· Significant decrease in working hours or employment location change: this may be a situation of constructive dismissal only if the employee was not told that location change was a part of the job
· Employment status changes from employee to independent contractor: this is important because once that change occurs, you are no longer entitled to any protections under the Employment Standards Act (minimum wage, sick leave, EI and CPP contributions)
· Requiring the worker to work in a discriminatory work environment (where employee endures ongoing discriminatory conduct, ongoing harassment)
Please note that is not an exhaustive list of situations that may show constructive dismissal. Minor changes to employment will usually not result in a finding of constructive dismissal.
Who can make a claim?
It is important to note that workers can make a claim for constructive dismissal regardless of whether they are an employee or independent contractor.
Irrespective of that classification, workers are not implicitly automatically agreeing to unilateral changes that fundamentally alter the terms and nature of their contract agreement. When those fundamental changes have occurred without the employee’s consent, it means that the employer is not meeting their contractual obligations as set out in the original employment contract. Workers cannot agree to the employer breaking their contractual obligations.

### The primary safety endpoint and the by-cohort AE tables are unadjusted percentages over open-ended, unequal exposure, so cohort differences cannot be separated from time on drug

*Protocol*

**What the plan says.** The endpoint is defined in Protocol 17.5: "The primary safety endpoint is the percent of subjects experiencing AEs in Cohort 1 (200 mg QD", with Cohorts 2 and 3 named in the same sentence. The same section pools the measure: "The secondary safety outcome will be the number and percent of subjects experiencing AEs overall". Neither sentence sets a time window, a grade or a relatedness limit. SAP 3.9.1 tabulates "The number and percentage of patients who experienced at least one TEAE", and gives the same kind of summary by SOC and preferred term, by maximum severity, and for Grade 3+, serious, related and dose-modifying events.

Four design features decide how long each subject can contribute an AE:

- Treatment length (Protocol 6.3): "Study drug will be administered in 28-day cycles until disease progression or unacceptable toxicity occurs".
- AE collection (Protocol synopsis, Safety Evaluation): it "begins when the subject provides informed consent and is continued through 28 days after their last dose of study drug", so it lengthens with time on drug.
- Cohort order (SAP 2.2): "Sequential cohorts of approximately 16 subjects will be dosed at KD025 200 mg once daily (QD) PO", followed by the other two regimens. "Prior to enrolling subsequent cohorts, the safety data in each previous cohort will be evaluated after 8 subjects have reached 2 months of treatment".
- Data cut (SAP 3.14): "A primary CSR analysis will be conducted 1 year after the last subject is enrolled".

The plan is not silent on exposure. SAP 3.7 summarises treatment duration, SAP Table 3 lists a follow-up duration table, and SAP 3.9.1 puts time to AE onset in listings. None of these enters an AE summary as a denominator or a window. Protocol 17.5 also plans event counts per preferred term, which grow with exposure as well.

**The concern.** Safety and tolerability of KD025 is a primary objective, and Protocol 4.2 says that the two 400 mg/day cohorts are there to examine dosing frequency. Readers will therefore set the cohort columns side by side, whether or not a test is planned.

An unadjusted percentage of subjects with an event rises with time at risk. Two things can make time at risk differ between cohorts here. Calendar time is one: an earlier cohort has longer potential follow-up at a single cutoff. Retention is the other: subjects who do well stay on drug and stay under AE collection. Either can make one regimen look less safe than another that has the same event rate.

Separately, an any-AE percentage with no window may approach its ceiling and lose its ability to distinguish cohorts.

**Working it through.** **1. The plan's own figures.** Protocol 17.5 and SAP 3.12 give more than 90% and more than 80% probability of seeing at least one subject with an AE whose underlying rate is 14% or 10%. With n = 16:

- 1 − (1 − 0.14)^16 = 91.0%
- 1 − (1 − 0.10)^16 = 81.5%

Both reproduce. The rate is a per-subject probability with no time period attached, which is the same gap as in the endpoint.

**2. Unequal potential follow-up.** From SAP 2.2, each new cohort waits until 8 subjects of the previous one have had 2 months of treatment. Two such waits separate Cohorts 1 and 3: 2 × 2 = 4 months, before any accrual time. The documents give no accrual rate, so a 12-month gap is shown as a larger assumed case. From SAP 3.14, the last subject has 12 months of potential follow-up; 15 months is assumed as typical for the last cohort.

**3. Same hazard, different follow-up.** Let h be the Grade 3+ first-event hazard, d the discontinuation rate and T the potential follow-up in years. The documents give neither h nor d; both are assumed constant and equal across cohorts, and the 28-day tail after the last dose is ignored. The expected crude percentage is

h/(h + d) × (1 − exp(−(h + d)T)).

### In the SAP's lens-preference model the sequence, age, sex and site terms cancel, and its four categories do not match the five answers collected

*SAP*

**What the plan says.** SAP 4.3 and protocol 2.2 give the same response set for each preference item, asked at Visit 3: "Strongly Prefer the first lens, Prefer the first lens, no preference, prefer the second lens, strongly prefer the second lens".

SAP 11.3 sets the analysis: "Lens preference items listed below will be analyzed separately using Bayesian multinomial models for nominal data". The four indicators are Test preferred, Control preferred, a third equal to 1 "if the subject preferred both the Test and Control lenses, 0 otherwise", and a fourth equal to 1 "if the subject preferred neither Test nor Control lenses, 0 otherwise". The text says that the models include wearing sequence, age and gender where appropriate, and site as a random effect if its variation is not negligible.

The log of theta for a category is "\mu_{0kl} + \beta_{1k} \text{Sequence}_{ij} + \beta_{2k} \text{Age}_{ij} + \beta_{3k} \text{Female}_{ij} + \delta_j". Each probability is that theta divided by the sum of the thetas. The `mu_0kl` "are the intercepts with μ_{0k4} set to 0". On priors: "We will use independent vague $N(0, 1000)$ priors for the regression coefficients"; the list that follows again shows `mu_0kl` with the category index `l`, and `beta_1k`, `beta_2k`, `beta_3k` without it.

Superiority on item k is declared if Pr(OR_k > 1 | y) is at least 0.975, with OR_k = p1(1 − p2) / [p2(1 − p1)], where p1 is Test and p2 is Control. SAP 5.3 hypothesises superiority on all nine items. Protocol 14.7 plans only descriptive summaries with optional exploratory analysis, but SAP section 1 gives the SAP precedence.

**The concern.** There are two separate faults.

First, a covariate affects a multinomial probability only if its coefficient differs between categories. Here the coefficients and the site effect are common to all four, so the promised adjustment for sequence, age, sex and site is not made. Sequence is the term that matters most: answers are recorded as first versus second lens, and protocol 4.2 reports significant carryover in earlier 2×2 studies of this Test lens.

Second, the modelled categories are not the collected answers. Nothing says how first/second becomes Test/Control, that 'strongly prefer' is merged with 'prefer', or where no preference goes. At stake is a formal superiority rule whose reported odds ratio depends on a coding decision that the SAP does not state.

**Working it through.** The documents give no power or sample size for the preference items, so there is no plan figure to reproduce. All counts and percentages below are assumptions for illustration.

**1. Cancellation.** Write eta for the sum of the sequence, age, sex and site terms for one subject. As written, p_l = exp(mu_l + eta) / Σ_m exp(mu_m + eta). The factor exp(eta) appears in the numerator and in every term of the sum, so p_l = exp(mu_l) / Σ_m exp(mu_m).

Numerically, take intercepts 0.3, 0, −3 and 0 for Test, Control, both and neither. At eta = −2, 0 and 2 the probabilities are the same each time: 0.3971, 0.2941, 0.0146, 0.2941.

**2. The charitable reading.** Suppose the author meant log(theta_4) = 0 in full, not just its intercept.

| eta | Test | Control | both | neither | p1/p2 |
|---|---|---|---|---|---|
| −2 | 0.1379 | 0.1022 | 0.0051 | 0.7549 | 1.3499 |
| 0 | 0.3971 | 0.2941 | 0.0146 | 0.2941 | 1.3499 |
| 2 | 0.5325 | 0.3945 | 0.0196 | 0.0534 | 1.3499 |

Not sure if you’re an employee or contractor? Use our Classification Tool to help you determine which one you are.
How can I show that constructive dismissal took place?
The burden is on the worker (you!) to prove that they were constructively dismissed. The standard of proof for establishing this is on a balance of probabilities. If this is not adequately proven, their leave will be considered a resignation and they will not be entitled to a severance package from their employer (if they’re an employee).
When leaving the place of employment, the reason for doing so (unilateral change to working conditions, etc.) must be cited for the reason of resignation in order to help properly ground a claim of constructive dismissal. If other reasons are cited, it might be difficult for the worker to claim later on what the real reason for leave was and to claim that they were constructively dismissed. Courts will view the situation objectively from the point of view of the employer, so it is important that ensure that the reason for leave is clear and relevant.